Holding manufacturers liable for a faulty GPS can be difficult because it can be argued that disregarding the visual cues associated with the road in front of you is equivalent to a misuse of the product and, thus, voids the warranty.

    States such as Louisiana use a comparative fault system to determine responsibility for crashes. Many experts believe that this approach may become common in cases where faulty GPS data contributed to the accident. In a comparative fault scenario, the GPS manufacturer would be partially responsible for providing incorrect data, and the driver would be responsible for a percentage of the damages based on his inattention to his surroundings.

    Receiving Compensation For Your Injuries

    If you've been injured in a car accident, you may be entitled to compensation for your expenses. Damages you can recover include:

    • Emergency medical care and any necessary follow-up appointments
    • Anticipated future medical costs, if you've been left permanently disabled
    • Lost wages from the time you were unable to work due to your injuries
    • Loss of future earning potential related to a permanent disability

    The best way to protect your right to compensation following a car accident is to retain the services of an experienced personal injury attorney. Your attorney can help you determine who may be financially responsible for your injuries, accurately assess the value of your claim, gather evidence to support your case, line up applicable expert witnesses, and negotiate with the insurance company on your behalf.

    Have You Been Injured In A Louisiana Car Accident?

    If you've been hurt in a car accident you need to speak with an experienced car accident attorney as soon as possible. Please contact us online or call our Alexandria office directly at 318.541.8188 to schedule your free consultation.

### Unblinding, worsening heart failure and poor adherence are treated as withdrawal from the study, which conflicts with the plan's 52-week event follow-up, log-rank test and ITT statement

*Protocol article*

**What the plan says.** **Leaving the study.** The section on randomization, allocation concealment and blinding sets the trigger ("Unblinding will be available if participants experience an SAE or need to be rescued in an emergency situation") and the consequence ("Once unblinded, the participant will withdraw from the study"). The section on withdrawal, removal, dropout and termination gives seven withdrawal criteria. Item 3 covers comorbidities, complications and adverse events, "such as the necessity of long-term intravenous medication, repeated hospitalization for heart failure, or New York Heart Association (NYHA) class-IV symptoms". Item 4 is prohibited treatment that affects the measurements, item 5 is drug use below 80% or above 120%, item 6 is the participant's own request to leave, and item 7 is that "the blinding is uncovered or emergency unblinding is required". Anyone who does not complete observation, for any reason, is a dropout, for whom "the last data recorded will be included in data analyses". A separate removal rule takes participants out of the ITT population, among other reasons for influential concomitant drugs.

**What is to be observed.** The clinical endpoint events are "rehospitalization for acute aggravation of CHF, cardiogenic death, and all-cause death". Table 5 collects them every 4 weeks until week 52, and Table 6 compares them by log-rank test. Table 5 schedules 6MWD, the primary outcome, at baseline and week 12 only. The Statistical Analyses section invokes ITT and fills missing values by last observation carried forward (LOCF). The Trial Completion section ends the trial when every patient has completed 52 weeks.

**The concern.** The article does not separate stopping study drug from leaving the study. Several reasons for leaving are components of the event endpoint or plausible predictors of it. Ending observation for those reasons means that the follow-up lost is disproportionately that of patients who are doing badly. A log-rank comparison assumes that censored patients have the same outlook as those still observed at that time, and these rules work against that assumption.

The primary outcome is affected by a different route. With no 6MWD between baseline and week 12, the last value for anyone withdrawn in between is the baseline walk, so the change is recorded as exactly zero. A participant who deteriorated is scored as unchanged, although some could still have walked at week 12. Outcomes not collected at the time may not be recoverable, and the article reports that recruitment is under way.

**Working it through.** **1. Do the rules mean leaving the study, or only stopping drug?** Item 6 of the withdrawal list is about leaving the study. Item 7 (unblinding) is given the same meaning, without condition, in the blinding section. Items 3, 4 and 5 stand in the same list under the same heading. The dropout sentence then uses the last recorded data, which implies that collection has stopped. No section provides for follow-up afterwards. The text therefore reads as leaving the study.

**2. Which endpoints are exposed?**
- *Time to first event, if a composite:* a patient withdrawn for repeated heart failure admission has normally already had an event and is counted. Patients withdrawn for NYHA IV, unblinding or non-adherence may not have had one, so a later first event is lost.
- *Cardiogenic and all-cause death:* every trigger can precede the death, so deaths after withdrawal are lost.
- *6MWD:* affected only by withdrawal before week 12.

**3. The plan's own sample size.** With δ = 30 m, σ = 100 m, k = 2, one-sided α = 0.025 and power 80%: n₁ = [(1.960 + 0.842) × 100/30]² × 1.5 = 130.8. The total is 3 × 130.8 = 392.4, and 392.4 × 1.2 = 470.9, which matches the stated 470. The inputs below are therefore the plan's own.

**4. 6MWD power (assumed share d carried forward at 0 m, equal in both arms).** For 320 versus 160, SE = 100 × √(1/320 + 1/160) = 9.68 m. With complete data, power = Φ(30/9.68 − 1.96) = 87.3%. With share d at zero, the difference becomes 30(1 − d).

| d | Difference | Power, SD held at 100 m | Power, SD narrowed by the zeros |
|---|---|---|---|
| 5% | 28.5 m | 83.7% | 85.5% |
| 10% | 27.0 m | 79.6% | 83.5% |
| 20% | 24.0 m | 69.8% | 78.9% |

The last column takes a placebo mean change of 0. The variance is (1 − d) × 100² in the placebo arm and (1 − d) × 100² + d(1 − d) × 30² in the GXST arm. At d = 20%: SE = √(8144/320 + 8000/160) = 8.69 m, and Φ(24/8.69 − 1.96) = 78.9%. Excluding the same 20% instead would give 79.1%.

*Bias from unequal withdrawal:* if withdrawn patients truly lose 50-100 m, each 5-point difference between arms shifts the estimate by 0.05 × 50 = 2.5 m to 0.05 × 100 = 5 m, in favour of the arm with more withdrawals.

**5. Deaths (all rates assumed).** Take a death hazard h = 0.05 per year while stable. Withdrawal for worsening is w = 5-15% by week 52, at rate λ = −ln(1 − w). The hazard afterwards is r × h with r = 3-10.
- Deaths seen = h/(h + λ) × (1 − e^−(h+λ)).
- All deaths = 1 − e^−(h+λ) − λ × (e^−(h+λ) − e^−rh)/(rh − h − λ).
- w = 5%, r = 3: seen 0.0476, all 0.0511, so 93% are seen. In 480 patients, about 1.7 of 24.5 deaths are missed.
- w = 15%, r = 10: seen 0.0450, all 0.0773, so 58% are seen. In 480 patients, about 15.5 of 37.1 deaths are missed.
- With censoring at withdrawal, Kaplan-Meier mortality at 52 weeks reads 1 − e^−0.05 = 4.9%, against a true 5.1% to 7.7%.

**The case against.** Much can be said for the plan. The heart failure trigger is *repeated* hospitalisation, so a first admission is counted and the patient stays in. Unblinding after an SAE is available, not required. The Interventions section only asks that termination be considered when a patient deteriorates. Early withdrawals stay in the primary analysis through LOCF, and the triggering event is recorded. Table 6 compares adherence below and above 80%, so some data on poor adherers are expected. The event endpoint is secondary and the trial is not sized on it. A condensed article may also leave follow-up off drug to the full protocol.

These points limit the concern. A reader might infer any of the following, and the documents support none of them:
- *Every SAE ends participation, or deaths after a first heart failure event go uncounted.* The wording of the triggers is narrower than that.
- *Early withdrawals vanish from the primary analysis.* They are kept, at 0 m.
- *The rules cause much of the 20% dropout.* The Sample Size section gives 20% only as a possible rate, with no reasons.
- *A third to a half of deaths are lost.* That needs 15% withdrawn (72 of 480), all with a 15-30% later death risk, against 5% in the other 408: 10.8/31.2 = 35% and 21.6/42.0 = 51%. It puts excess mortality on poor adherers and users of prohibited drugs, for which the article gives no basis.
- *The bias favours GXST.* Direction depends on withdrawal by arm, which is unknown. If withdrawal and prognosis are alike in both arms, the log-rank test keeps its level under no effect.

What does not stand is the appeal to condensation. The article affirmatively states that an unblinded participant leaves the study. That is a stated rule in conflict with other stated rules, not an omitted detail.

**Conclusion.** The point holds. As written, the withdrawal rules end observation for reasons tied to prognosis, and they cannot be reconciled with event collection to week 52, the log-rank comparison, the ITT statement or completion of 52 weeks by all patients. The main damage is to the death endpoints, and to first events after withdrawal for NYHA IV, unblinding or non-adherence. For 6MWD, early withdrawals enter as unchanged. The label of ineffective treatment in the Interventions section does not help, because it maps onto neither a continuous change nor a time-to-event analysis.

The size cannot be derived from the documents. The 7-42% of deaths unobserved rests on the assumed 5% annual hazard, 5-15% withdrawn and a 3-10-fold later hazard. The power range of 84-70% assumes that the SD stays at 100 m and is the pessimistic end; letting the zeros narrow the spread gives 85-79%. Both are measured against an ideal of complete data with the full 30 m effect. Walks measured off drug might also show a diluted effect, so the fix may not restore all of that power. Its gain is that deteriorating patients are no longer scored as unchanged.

• Is choking a sign of nursing home neglect?

    The National Safety Council reports that choking is the fourth leading cause of unintentional death, with over half of all victims being more than 74 years of age. Countless other cases result in permanent cognitive impairment. Choking and nursing home neglect

    If your loved one has suffered a choking-related accident in a nursing home, this may be considered a form of nursing home neglect. As such, compensation may be available.

    Risk Factors for Choking Among Nursing Home Residents

    To some extent, it's normal for people to have trouble swallowing food as they age. This is due to the continued wear and tear associated with daily use of the throat muscles. However, a number of other conditions can also cause problems with choking while eating, including:

    • Dementia
    • Alzheimer's Disease
    • Parkinson's Disease
    • Muscular Dystrophy
    • Multiple Sclerosis
    • Lou Gehrig's Disease
    • Stroke
    • Cancer-associated radiation treatment

    Having dentures or being diagnosed with dysphagia (the medical term for difficulty swallowing) also increases the risk of choking in nursing home residents.